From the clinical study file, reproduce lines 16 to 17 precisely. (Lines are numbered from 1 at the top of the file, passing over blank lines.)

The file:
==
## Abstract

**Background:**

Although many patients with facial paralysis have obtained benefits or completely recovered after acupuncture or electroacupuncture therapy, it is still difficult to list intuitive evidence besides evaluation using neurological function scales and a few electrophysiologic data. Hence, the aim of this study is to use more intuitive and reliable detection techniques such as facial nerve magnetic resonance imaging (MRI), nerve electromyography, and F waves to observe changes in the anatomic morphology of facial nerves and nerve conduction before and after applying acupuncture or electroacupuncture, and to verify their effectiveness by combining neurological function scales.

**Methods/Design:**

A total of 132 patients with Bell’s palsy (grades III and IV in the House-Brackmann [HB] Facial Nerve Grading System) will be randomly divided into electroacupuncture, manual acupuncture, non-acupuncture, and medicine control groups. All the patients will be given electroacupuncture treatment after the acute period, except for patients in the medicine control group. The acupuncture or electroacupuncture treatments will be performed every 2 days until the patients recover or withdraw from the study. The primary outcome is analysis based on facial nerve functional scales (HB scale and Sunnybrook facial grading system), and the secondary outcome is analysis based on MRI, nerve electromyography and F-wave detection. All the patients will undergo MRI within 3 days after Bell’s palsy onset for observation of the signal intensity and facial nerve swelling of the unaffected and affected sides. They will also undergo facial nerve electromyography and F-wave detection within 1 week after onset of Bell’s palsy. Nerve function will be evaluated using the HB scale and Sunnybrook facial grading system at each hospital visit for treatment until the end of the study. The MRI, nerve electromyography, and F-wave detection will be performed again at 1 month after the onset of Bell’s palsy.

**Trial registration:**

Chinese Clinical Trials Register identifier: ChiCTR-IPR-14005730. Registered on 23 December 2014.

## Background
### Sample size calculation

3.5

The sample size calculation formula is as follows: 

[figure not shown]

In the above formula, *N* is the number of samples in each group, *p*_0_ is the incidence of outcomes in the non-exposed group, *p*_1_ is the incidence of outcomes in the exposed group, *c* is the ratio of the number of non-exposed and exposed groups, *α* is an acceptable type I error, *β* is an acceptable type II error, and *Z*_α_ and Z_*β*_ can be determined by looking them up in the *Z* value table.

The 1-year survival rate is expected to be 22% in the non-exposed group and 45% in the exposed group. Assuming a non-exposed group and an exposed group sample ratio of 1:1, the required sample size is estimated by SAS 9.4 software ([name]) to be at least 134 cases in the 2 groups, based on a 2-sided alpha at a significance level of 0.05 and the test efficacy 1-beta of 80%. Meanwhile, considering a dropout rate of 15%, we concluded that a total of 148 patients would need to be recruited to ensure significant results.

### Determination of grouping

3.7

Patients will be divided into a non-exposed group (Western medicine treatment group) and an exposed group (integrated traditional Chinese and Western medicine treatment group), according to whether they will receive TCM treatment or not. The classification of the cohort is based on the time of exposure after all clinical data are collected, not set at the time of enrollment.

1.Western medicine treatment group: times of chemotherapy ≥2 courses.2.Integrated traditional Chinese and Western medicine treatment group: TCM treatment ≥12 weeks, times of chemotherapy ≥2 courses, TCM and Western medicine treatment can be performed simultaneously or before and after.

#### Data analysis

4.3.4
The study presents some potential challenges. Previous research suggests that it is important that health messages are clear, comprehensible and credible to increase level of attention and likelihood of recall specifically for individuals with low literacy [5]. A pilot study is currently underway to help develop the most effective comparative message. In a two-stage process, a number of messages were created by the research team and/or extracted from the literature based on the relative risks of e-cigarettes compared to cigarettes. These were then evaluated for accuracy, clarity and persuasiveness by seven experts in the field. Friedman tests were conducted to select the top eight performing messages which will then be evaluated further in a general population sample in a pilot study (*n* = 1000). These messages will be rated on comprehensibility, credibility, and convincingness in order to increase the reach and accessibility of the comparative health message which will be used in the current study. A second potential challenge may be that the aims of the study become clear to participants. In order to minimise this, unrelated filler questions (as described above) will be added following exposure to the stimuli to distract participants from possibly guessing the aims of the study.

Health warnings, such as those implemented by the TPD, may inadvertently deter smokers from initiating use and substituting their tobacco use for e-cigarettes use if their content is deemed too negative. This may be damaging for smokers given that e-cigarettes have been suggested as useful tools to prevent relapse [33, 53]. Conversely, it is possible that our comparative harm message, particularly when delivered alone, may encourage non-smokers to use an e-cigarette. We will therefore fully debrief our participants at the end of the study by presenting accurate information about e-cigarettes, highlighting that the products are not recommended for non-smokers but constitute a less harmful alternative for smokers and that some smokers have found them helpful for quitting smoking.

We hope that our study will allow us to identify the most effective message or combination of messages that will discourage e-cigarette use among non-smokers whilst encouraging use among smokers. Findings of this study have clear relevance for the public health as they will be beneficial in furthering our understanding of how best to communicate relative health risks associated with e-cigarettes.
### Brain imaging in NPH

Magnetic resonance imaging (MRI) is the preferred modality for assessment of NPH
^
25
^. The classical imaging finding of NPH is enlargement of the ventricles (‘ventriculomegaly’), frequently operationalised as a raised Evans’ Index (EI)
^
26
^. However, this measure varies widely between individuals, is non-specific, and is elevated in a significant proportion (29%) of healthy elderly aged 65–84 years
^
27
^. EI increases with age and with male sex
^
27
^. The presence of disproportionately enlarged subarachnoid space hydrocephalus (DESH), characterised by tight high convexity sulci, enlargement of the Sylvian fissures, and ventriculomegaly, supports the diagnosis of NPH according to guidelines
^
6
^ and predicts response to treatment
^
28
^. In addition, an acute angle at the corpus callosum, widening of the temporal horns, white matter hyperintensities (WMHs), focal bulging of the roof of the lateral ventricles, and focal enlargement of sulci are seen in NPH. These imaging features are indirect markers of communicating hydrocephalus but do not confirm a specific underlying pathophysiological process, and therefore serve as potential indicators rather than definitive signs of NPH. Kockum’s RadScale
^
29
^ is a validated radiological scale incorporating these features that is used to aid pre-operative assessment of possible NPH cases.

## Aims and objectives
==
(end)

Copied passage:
3.7

Patients will be divided into a non-exposed group (Western medicine treatment group) and an exposed group (integrated traditional Chinese and Western medicine treatment group), according to whether they will receive TCM treatment or not. The classification of the cohort is based on the time of exposure after all clinical data are collected, not set at the time of enrollment.